Simone Cinotto has a Ph.D. in American history from the University of Genoa. He teaches U.S. and Italian history, as well as food history, at the University of Gastronomic Sciences in Pollenzo, Italy, where he also directs the Masters Program in Food Culture and Communication. As a visiting professor, he has taught extensively in the U.S., including Columbia, Cornell, and New York University. 
In Soft Soil, Black Grapes, Simone Cinotto has made an original contribution not only to California wine-making history, but to the history of immigration in the U.S. before WWII.  His work focuses on the winemakers Andrew Sbarboro, the founder of Italian Swiss Colony Winery, Ernest and Julio Gallo, and Secondo Guasti, founder of the Italian Vineyard Company in what is now Rancho Cucamonga. But Cinotto’s study is not just another historical account of the development of winemaking in California.
Rather, he argues that the three early winemakers succeeded by exploiting the growing ethnic economy in America through social and cultural capital.  The radical implication of his work is that their successful exploitation of the ethnic economy can serve as a template for all immigrants in America.
Cinotto explains that his book “explores why, of all the many ethnic and immigrant groups in turn-of-the-century California, Italians were the ones who came to dominate one of the state’s most important agricultural industries; why a small minority of recent immigrants . . .  had the vision and the resources to accomplish such a task.” He goes on to explain that “Within California’s articulated ethno-racial structure . . . a group of Northern Italians managed to actively transform their middle-ground racial status into a crucial factor for the development of an ethnic niche.”
Cinotto argues that “The social and cultural capital that stemmed from the racial identity of these ethnic entrepreneurs allowed them to attract a nation-wide Italian American consumer base and develop their commercial networks.”  Yes, they worked hard. But Cinotto demonstrates that without the dynamic Italian immigrant market that purchased their products, wine, grapes, and grape products, they would have never succeeded. During Prohibition they were able to exploit loopholes in the law to continue to reach their Italian immigrant market.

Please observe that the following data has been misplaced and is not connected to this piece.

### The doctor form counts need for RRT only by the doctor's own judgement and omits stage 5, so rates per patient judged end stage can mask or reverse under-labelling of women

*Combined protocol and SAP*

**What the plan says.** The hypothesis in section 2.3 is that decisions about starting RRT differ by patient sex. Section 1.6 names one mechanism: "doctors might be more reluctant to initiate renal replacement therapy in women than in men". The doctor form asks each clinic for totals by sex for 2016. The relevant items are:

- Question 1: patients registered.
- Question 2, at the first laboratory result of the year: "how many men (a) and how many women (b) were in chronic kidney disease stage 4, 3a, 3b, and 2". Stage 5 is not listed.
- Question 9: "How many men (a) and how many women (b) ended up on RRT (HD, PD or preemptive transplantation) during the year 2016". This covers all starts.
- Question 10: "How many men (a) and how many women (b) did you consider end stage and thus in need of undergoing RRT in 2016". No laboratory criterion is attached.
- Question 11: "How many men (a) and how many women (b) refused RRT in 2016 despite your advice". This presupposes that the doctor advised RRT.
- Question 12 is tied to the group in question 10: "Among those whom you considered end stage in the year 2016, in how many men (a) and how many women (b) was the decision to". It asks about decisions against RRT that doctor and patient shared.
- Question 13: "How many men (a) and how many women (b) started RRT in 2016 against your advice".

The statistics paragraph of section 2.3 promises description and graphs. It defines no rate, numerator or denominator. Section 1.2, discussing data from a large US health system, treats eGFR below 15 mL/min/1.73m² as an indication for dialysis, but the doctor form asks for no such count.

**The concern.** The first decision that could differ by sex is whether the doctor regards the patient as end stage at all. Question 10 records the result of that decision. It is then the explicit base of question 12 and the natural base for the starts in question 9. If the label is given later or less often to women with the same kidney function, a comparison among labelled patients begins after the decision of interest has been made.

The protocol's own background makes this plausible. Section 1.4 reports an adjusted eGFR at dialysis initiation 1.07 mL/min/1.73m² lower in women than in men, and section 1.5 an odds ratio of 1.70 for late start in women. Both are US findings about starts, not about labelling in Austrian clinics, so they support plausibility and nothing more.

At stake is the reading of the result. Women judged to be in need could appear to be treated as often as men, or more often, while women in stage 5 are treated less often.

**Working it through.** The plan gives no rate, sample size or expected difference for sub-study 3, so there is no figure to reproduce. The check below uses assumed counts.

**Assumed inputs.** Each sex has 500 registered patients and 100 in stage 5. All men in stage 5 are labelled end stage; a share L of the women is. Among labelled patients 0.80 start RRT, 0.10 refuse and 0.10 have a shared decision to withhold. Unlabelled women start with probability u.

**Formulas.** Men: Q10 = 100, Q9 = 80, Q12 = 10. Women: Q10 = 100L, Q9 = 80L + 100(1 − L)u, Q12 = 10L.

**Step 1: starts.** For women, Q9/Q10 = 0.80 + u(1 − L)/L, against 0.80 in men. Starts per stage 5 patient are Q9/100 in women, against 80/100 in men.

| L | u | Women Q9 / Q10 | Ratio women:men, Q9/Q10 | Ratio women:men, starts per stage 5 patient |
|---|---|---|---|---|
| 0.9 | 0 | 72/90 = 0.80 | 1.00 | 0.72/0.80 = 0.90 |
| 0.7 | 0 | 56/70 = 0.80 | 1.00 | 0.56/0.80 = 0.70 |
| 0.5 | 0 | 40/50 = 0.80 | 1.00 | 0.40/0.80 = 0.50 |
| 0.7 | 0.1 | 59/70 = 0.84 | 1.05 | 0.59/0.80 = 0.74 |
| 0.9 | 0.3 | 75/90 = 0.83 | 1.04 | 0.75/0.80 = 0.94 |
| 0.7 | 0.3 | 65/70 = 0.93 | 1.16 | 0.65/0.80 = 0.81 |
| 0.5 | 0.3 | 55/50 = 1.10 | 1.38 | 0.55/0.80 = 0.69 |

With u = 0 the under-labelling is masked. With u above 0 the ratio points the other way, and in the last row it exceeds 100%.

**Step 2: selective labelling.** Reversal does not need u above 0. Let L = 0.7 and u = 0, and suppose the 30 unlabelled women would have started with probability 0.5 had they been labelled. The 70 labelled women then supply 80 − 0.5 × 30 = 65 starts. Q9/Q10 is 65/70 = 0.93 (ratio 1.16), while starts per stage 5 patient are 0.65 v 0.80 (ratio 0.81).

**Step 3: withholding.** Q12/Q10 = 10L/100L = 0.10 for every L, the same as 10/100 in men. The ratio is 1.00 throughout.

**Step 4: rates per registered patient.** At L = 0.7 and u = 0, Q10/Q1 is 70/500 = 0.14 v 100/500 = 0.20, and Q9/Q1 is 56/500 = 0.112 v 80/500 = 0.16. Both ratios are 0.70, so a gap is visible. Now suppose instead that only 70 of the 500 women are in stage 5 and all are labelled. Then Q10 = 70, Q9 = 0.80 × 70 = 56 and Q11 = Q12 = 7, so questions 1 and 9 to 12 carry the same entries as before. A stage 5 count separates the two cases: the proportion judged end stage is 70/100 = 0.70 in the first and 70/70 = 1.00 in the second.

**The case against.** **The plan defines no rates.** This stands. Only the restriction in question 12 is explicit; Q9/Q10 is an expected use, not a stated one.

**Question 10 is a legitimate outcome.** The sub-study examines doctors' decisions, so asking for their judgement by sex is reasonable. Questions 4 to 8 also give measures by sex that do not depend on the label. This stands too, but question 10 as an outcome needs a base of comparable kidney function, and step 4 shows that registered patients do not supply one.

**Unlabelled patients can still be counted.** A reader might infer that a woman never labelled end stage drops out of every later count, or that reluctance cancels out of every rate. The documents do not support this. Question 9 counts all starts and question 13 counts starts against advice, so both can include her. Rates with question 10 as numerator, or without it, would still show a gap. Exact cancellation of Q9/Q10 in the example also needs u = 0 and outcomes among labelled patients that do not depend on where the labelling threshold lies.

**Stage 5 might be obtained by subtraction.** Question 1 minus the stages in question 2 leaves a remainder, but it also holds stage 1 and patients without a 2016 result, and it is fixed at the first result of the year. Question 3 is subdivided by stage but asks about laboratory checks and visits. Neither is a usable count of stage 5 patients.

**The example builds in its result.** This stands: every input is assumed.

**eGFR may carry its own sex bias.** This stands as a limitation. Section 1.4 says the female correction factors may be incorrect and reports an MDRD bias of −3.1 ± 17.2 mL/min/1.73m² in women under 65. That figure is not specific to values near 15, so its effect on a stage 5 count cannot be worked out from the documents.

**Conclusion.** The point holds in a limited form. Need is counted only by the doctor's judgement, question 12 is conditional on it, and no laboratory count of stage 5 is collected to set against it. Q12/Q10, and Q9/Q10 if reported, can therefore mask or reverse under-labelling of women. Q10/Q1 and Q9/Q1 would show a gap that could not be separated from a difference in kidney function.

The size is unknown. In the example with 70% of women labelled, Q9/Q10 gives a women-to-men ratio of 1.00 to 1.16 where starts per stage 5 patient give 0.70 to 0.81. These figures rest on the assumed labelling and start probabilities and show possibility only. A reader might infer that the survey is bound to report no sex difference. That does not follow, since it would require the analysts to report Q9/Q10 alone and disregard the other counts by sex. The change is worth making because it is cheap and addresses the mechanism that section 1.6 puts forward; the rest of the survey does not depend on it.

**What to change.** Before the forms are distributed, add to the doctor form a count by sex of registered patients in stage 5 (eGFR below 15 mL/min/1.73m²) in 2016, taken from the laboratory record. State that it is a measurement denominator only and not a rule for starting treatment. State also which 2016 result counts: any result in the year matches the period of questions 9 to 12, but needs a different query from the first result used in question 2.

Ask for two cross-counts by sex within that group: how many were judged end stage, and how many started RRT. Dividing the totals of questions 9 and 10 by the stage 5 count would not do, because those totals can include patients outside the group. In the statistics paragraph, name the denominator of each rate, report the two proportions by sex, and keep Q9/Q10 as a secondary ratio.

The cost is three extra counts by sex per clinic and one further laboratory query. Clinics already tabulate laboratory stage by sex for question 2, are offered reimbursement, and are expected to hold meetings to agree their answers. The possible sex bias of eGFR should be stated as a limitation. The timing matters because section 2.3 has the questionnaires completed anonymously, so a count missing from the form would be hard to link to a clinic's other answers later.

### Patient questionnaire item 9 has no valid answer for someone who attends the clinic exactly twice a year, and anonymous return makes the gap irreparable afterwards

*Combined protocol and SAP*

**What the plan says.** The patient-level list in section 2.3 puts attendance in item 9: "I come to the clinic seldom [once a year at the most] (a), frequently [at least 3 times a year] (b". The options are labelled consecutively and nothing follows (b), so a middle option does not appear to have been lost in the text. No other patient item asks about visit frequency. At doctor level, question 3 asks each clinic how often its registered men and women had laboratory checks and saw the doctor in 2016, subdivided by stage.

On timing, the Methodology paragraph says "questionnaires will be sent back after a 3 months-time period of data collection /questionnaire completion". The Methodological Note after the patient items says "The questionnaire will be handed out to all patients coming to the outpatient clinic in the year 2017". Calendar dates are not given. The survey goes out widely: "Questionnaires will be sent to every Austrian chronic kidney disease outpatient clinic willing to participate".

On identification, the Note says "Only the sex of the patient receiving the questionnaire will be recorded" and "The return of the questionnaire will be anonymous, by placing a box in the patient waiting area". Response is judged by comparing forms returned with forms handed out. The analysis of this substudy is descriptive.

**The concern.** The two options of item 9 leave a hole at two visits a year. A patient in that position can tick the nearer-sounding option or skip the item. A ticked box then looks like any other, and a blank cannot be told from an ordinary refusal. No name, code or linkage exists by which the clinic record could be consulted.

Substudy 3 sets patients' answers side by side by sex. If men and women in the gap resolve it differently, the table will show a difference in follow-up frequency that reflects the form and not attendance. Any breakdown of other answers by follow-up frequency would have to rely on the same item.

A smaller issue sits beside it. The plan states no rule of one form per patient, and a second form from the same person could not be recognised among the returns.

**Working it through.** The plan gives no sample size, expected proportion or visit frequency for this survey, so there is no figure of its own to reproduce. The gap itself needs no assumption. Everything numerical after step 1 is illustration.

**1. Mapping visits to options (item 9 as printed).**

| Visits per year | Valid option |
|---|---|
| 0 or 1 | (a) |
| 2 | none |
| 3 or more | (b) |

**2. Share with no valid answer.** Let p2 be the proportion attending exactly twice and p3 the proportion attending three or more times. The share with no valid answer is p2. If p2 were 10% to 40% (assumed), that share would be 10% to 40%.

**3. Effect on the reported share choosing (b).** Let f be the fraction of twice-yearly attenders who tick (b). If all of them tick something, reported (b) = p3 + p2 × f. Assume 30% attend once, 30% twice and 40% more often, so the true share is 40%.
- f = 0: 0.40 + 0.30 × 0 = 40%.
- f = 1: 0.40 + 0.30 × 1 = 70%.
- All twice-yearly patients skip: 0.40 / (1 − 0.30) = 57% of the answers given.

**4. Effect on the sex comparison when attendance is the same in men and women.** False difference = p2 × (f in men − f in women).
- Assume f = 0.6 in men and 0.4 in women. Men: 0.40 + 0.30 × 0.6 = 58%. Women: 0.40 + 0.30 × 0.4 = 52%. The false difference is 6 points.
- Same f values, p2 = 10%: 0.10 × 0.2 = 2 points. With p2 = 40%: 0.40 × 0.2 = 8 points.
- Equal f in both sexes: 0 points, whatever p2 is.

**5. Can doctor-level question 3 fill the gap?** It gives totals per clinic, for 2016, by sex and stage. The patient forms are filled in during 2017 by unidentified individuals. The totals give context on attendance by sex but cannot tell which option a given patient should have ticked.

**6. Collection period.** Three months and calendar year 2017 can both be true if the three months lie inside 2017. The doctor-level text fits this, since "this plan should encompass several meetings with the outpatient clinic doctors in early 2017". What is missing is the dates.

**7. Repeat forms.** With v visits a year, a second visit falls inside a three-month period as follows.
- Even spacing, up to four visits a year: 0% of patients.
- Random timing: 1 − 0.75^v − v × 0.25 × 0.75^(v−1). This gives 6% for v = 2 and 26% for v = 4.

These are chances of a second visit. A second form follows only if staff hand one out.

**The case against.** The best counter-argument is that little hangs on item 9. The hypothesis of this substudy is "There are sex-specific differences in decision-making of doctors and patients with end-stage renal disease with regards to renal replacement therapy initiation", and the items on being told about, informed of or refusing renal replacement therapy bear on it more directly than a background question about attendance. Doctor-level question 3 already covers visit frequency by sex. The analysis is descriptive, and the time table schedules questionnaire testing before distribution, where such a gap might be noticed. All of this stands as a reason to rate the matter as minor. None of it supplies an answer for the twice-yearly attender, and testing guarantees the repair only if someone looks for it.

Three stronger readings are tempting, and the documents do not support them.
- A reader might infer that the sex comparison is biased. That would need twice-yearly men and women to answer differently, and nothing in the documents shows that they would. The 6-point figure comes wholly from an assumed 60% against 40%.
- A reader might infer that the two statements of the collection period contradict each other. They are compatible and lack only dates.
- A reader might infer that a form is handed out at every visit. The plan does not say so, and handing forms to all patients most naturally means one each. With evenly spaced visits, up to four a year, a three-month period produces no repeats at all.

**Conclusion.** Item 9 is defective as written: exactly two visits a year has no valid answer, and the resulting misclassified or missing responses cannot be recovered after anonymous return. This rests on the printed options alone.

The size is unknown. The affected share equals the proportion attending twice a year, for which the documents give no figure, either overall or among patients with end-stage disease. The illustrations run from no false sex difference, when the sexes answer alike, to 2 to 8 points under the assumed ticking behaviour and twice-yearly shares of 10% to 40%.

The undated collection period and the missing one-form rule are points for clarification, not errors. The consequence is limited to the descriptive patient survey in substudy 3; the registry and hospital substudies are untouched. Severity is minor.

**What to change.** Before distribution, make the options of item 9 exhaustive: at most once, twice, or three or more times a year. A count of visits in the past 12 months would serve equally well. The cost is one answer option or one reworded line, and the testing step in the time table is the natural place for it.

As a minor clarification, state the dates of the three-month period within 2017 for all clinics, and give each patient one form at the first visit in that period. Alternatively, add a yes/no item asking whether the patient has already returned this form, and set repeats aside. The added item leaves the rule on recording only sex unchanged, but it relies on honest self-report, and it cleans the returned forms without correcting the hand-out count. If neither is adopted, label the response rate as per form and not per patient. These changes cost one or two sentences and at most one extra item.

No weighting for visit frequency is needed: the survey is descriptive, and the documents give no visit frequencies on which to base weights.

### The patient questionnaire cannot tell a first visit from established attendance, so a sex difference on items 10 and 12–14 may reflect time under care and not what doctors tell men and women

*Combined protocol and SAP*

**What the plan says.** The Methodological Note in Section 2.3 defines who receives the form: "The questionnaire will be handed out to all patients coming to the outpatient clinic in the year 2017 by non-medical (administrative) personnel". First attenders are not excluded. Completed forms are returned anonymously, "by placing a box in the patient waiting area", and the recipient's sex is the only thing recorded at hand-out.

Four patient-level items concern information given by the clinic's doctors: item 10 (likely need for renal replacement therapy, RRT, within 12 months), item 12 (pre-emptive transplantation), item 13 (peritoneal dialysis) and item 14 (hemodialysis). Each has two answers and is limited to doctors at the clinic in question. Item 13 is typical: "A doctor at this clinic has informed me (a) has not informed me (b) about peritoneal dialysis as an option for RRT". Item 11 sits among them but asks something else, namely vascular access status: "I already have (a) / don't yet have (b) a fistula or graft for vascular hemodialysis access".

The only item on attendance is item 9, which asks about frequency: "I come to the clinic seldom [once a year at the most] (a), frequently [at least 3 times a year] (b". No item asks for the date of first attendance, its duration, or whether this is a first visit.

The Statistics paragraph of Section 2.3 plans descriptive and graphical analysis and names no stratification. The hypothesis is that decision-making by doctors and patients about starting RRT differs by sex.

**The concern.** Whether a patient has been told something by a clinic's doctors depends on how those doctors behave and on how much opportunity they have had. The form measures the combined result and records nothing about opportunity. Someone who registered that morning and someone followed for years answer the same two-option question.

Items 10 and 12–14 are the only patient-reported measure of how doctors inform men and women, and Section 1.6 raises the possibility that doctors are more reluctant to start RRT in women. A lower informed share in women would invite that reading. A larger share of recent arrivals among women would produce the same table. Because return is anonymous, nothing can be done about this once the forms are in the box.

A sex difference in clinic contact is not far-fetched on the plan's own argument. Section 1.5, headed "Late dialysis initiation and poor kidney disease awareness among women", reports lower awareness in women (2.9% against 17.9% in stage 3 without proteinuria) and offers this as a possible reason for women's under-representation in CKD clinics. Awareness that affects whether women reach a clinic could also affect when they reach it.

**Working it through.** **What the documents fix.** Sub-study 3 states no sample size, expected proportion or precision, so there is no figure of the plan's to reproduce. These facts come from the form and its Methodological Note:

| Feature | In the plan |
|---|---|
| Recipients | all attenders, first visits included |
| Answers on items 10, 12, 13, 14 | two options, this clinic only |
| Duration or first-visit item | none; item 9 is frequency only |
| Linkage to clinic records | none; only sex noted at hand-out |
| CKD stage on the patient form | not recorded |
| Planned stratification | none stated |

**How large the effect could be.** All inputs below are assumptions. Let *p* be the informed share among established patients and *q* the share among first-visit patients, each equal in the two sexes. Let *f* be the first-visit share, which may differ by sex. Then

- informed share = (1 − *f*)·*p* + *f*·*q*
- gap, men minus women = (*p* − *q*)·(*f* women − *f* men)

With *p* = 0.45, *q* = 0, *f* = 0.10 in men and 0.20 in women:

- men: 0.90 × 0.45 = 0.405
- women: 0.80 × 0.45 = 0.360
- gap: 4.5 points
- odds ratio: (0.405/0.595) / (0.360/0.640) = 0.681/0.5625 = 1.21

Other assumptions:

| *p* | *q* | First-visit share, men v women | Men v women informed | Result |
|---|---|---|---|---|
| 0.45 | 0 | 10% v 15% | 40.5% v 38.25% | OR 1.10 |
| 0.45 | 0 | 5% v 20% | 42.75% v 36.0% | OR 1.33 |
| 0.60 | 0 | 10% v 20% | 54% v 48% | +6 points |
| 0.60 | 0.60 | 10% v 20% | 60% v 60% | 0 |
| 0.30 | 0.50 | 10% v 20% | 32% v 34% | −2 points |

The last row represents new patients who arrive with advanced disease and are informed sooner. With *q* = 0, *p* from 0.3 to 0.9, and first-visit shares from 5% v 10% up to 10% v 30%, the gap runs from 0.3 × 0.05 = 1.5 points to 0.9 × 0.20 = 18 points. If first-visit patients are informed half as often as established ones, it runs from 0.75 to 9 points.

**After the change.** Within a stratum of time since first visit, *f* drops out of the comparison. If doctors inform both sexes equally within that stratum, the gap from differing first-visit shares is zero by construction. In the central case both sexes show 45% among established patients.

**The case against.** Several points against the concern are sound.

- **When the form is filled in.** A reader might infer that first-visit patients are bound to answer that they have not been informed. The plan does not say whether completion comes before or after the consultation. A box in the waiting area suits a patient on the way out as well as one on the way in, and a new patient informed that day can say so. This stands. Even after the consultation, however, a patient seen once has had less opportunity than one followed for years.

Cinotto’s history is well researched. He used archives from Northern California to Southern California in 
his richly description of Sbarboro’s, the Gallos’  and Guasti’s wineries. It is widely known that the original Italian immigrants to Nort-hern California came from northern Italy: from A. P. Giannini, Marco Fontana, Domenico Ghirardelli, and Giovanni Pedroncelli, to Robert Mondavi,  Giovanni and Lorenzo Cella Secondo Guasti, the Gallos and Andrew Sbarbaro.
What distinguishes these Northern Italian immigrants is that they came not as peasants looking for work, but as businessmen looking to exploit the new markets that they imagined would be awaiting them in America. Some, such as Ghirardelli and Guasti, immigrated first to South America and Mexico, where they began their New World business careers, before they migrated to America.
They brought with them their business experiences and also a higher degree of literacy than their southern Italian counterparts who ultimately would make up the vast majority of the Italian immigrants coming to America, before the Johnson-Reed Exclusion act in 1924 reduced Italian immigration by nearly 99%.  
 As Cinotto explains, the three winemakers could not have become successful without the labor of those southern Italian immigrants, as well as other immigrants, that came West.
In fact, Cinotto explains that by statute, Italian Swiss Colony actually “reserved jobs for Italian immigrants: fifty of them worked at the winery year-round, but at harvest time and other peak periods a full two hundred were employed.” The unique contribution to immigrant studies that Cinotto makes in Soft Earth, Black Grapes is how the immigrant economy, what he calls “social and cultural capital,” worked for Sbarboro, Guasti, and the Gallos, as well as his workers.
In the exchange of what Cinotto calls social capital, the winemakers hired Italian immigrants at a lower and, it could be argued, even an exploitative pay scale. But in return the laborers had a more secure working environment. He argues that there was between co-ethnics a certain reciprocity: lower wages, perhaps, but greater job security. I have discovered in my research that this was a pattern among other ethnic groups, Japanese for example, throughout the West at the time. Such a relationship resulted in an immigrant group’s ability to compete in the open market. In addition, all the winemakers as well were able to exploit Italian immigrant sources of investment money to finance their enterprises.  From A.P. Giannini to a plethora of smaller Italian investors, share holders in the wineries felt that they could trust their co-ethnics, Sbarbaro, Guasti, and the Gallos.